Scientists Unearth Earliest Human Structure, Reveal Woodwork

The discovery redefines archaeologists understanding of the evolution of early human technology and its use of building materials.

Thu 21 Sep 23


Global Archaeologists have discovered evidence of the world’s oldest human-built structure, with an extinct species of humans from the Stone Age believed to have used timber to build shelters.

The find, published in Nature Journal, reveals that the structure is 476,000 years old – at least twice as old as any other structure of its type – and was likely used by a now-extinct species known as Homo heidelbergensis.

It also predates the oldest known example of an ancient wooden discovery, a 400,000-year-old spear in prehistoric sands at Clacton-on-Sea, Essex, in 1911.

Researchers from the UK, Belgium and Zambia-based Deep Roots of Humanity project made the discovery and are involved in excavating and analysing ancient examples of timber.

They claim that because the ancient artefacts were waterlogged, they were “perfectly restored for half a million years.”

The ancient wood was preserved in riverbed sediments.

The discovery by Professor Larry Barham from the University of Liverpool could challenge the current belief that ancient humans led simple, nomadic lives.

“They made something new, large and from wood,” Professor Barham said.

Professor Barham’s team discovered waterlogged ground in northern Zambia in southern Africa, finding “at least twice as old as any other known human-made structure.”

The team believes the timber was used to build an elevated trackway across marshland – or as a raised platform in the middle of a wetland area, “perhaps as part of a hunting base or butchery facility.”

The logs were found just a few hundred metres upstream from two of the world’s most spectacular natural wonders – a 235-metre high waterfall and a 300-metre deep canyon.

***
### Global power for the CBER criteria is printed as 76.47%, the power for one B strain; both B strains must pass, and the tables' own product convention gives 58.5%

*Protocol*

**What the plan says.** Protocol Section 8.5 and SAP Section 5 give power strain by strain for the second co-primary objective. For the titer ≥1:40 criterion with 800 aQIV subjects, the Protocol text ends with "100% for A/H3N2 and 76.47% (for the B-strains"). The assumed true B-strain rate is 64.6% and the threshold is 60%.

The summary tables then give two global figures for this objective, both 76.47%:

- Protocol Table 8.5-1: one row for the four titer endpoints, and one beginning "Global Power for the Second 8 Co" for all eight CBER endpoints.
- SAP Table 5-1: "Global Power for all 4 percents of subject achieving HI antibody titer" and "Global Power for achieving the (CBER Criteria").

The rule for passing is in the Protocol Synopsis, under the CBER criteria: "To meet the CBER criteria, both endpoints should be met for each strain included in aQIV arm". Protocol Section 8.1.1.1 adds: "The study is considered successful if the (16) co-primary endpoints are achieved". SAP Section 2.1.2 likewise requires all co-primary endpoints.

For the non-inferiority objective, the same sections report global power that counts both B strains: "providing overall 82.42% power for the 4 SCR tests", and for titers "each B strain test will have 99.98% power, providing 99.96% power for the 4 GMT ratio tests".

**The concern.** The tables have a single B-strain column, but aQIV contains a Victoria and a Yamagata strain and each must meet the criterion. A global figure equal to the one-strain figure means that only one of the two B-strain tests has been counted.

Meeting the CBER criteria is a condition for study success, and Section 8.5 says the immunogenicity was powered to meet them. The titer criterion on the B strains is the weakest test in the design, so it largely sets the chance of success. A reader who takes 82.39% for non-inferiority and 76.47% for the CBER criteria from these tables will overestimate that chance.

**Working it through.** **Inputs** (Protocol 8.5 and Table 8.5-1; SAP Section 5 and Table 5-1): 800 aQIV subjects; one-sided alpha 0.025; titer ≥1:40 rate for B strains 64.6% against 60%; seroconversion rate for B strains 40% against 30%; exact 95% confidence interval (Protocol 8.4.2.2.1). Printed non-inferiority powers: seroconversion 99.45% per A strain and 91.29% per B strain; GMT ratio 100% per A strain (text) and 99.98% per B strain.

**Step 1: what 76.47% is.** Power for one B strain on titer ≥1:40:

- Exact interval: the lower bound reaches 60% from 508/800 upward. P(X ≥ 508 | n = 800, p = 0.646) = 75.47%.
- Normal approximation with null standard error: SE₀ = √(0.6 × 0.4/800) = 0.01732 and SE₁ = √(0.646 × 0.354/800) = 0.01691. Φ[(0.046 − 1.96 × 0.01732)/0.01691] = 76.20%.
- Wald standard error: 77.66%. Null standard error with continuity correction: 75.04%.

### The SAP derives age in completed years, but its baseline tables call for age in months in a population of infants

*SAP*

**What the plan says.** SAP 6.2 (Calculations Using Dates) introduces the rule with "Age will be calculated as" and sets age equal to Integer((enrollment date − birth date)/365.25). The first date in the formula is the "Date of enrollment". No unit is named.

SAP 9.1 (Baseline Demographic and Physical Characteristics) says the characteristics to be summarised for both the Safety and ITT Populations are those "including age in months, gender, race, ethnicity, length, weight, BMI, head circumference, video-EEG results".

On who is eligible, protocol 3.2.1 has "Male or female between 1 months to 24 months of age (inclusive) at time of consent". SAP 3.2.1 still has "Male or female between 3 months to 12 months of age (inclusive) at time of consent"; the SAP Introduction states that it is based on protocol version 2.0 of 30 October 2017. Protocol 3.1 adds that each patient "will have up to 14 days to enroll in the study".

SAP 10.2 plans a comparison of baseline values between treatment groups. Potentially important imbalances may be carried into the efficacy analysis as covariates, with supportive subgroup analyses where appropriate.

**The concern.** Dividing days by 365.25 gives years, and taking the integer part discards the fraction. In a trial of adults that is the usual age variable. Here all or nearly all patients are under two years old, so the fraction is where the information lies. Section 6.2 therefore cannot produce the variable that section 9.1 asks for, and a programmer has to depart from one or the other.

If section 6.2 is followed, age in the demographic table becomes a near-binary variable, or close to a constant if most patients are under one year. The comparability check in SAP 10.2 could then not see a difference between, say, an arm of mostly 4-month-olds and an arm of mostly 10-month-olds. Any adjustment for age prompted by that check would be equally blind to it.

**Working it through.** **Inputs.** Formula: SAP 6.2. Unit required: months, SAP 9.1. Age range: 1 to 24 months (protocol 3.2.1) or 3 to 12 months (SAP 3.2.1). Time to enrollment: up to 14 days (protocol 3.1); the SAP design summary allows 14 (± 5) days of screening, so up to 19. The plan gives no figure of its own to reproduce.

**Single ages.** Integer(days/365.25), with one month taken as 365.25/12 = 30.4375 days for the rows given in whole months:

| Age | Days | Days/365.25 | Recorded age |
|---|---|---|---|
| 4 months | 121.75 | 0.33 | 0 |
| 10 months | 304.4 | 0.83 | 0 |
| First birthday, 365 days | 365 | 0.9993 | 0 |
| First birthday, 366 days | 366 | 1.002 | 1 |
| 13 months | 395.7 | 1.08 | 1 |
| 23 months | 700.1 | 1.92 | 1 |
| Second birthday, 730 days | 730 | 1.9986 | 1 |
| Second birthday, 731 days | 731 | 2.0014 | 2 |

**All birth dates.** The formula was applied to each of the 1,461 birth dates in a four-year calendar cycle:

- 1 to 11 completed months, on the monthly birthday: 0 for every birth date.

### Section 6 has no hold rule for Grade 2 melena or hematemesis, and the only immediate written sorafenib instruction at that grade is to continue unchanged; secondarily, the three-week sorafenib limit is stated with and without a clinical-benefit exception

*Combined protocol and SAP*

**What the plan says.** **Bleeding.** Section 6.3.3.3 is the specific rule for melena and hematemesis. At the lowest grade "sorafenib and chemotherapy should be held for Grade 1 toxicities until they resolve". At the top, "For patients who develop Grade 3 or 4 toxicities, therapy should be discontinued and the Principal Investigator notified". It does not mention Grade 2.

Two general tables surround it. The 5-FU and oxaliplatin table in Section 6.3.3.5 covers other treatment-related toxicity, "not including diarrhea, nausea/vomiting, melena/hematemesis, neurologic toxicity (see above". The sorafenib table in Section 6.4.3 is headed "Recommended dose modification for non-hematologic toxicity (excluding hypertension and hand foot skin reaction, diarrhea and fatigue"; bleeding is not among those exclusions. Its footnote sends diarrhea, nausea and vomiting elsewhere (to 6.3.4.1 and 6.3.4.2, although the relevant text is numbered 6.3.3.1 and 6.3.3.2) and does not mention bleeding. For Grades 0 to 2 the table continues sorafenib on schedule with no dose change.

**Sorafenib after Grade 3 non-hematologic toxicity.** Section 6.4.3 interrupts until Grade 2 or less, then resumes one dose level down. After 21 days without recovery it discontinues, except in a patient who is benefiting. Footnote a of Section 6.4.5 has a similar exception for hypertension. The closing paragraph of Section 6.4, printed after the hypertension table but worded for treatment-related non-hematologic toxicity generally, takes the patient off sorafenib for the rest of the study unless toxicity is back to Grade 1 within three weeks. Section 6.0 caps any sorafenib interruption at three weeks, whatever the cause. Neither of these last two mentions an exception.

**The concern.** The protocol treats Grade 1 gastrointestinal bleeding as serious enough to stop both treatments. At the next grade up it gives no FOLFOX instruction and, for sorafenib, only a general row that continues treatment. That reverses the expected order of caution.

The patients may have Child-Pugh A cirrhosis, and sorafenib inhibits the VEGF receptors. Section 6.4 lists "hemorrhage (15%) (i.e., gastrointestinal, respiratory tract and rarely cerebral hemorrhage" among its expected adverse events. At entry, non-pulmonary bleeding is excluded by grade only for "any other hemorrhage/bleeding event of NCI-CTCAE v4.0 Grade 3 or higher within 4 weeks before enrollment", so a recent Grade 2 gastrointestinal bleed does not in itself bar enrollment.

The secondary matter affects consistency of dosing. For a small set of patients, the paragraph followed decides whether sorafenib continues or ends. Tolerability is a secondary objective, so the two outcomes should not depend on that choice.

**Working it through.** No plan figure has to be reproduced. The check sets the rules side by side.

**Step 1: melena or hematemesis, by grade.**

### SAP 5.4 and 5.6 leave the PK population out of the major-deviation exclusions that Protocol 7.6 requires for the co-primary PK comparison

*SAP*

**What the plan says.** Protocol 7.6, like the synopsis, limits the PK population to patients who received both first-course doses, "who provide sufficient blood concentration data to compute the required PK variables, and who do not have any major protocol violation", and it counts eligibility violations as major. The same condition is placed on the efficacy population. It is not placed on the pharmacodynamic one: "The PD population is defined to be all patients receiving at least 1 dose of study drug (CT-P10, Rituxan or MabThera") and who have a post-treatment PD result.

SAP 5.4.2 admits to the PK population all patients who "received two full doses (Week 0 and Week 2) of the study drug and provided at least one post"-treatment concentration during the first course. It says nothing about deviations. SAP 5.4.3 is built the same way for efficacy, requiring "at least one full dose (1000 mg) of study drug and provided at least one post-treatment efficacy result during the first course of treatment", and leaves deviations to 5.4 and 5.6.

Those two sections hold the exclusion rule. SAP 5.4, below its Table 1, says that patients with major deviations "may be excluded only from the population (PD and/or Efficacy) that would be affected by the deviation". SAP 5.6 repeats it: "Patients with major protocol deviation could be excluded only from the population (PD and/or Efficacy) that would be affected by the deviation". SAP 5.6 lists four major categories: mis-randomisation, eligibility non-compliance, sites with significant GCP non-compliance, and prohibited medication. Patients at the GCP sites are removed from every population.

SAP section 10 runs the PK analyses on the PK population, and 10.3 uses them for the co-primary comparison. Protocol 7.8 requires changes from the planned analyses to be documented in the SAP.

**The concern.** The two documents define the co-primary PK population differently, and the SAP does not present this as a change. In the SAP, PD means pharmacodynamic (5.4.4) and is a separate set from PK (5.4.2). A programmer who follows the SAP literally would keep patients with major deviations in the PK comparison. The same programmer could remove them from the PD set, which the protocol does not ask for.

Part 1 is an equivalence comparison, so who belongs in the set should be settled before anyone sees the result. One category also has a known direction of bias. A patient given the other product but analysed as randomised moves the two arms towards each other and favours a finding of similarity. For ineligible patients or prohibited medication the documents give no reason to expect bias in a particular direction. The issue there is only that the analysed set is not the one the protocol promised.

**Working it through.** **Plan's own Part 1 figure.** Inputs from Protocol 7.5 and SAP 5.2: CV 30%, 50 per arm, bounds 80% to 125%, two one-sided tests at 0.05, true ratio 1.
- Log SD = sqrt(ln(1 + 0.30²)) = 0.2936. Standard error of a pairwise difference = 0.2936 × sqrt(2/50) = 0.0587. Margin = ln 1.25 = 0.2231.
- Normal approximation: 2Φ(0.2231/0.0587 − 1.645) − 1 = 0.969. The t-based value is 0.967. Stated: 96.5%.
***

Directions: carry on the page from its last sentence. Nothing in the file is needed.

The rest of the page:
The 235-metre-high Kalambo Falls on the Zambia/Tanzania border were part of a remarkable area of prehistoric activity. (Photo Credit: Deep Roots of Humanity research project and University of Liverpool)

The falls and the unusually varied local topography were likely indirectly responsible for attracting early human hunter-gatherers to the area, including the world’s first construction “engineers” and carpenters.

“They used their intelligence, imagination and skills to create something they’d never seen before, something that had never existed.”

Several ancient wooden tools were also uncovered, including digging sticks, “But what excited the team most were two pieces of wood found at right angles to each other,” Professor Barham said.

Professor Geoff Duller, an archaeologist from the University of Aberystwyth, said, “One is lying over the other, and both pieces of wood have notches cut into them.

This 1.5-metre-long timber was worked and shaped by members of an extinct species of humans half a million years ago. (Photo Credit: Deep Roots of Humanity research project and University of Liverpool)

“You can see stone tools have cut those notches,” he said, “It makes the two logs fit together to become structural objects.”

Perrice Nokombe from the Zambia-based Livingstone Museum was “amazed that woodworking had such an ancient tradition,” it dawned on him that “the team had uncovered something extraordinary.”

Until now, evidence for the human use of wood has been limited to making fire and crafting tools such as digging sticks and spears, but the latest find has challenged that assumption.

According to the team, the size of the two logs, the smaller of which is about 1.5m, suggests whoever fitted them together was building something substantial.

A diagram of the 1.5-metre piece of timber. (Photo Credit: Deep Roots of Humanity research project and University of Liverpool)

The team says that unlike a hut or permanent dwelling, it could have formed part of a shelter platform.

“It might be some sort of structure to sit beside the river and fish,” Professor Duller, “but it’s hard to tell what sort of [complete] structure it might have been.”

Scientists created models to show how overlapping logs could have been used.

Experts at Aberystwyth University undertook the specialist dating of the finds.

“At this great age, putting a date on finds is very challenging,” Professor Duller said.

“Luminescence dating allows us to date much further back in time, to piece together sites that give us a glimpse into human evolution.” 

Transported to the UK for analysis and preservation, the wooden artefacts are being stored in tanks that mimic the waterlogging that preserved them so beautifully for the last half-million years.

 But they will soon return to Zambia to be displayed.

“With this discovery, we hope to enrich our collection and use the finds to inform the interpretation of the woodworking tradition in Zambia,” Ms Nkombwe said.

Continuing the work at the Kalambo Falls site, she added, “has the potential to deepen our knowledge of ancient woodworking techniques, craftsmanship, and human interactions with the environment”.


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